Darvonda Nurseries in Langley. Rusted Rake in Nanoose Bay. Maan Farms in Abbotsford. Fantasy Farms in Chilliwack.
These and other operations in the province’s venerable Agricultural Land Reserve have all come under scrutiny in recent months as the Agricultural Land Commission has taken a “farming first” approach to applications and activities.
While growers and property owners say diversification and innovation are being stifled, the ALC has made clear that farming must be the priority for properties within the ALR. Ancillary and conditional activities must follow from primary food production rather than be an excuse to engage with it.
But that doesn’t sit well with Delta South MLA Ian Paton, who serves as agriculture critic for the BC Liberals. With the fall sitting of the legislature kicking off this week, he says opposition MLAs plan to raise their concerns at every opportunity during question period.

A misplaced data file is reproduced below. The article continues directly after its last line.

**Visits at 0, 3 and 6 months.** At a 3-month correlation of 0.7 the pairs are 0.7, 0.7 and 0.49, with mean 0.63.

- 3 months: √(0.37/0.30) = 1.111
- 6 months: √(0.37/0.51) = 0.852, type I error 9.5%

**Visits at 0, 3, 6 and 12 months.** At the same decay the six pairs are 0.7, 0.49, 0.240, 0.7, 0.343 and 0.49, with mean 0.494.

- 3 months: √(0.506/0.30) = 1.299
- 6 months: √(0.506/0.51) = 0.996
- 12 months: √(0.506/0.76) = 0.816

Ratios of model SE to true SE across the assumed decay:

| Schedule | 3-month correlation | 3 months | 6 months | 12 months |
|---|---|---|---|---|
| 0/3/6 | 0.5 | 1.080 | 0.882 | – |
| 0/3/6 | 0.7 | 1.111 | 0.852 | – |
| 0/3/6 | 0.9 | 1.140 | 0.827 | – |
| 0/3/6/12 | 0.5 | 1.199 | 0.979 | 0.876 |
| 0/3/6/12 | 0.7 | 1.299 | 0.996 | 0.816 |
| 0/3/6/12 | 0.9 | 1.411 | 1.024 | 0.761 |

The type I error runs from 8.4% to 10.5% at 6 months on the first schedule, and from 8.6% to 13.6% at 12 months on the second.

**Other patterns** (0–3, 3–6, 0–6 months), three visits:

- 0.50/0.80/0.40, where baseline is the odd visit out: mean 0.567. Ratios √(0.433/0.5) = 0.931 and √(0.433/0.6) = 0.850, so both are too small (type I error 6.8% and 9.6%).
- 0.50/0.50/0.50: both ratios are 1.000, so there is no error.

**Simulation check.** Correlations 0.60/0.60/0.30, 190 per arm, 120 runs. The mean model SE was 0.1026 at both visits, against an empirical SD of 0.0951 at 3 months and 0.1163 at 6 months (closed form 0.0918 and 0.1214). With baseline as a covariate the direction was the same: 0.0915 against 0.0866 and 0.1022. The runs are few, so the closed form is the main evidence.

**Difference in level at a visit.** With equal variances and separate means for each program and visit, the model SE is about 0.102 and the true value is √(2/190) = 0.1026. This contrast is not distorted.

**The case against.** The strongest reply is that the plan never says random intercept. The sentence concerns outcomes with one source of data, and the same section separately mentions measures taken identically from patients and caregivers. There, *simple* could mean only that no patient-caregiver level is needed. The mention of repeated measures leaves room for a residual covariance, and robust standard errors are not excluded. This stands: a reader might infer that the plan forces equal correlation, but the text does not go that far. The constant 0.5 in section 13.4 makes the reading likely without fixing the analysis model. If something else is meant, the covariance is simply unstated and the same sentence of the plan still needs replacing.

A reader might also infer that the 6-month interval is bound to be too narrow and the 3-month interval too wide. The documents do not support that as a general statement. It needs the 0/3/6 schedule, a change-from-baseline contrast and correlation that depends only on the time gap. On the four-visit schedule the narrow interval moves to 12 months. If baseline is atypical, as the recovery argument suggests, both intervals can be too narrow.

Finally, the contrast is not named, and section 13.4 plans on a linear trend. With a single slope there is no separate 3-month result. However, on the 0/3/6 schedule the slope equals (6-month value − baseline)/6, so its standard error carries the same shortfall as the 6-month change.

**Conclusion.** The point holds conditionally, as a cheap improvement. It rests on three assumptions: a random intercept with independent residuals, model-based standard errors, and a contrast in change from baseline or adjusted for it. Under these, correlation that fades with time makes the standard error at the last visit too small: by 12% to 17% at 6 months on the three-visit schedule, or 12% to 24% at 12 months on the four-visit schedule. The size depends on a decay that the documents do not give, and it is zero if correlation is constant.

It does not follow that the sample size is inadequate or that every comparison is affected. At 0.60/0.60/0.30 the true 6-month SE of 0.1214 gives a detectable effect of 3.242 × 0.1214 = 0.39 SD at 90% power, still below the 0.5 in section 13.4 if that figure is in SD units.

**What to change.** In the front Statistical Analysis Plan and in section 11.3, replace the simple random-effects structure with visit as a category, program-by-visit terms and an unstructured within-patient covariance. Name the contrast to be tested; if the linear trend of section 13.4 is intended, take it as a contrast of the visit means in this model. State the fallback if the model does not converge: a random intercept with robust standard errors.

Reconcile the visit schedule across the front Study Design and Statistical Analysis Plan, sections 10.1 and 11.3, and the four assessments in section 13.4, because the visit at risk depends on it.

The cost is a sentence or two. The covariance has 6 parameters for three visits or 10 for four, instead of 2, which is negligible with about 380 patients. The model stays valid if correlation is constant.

“[Agritourism is] the way to get people out to experience farm life,” he says.
But revitalization of the land commission, including a boost in compliance and enforcement staff to seven people around the province, means there are fewer operations ready to welcome people onto farms, says Paton.
“[ALC staff] have basically been told, ‘Start shutting everything down,’ and somehow they think that’s going to preserve farmland in BC,” he says of the government’s approach.
Kim Grout, CEO of the ALC, has repeatedly said the commission’s compliance and enforcement staff are not on the prowl for non-compliant activities. Indeed, many of the requests to shut down or relocate have been the result of decisions on applications regarding new or expanded uses.
Compliance and enforcement staff indicate that the number of complaints received by the commission is up 25% this year to date versus last year.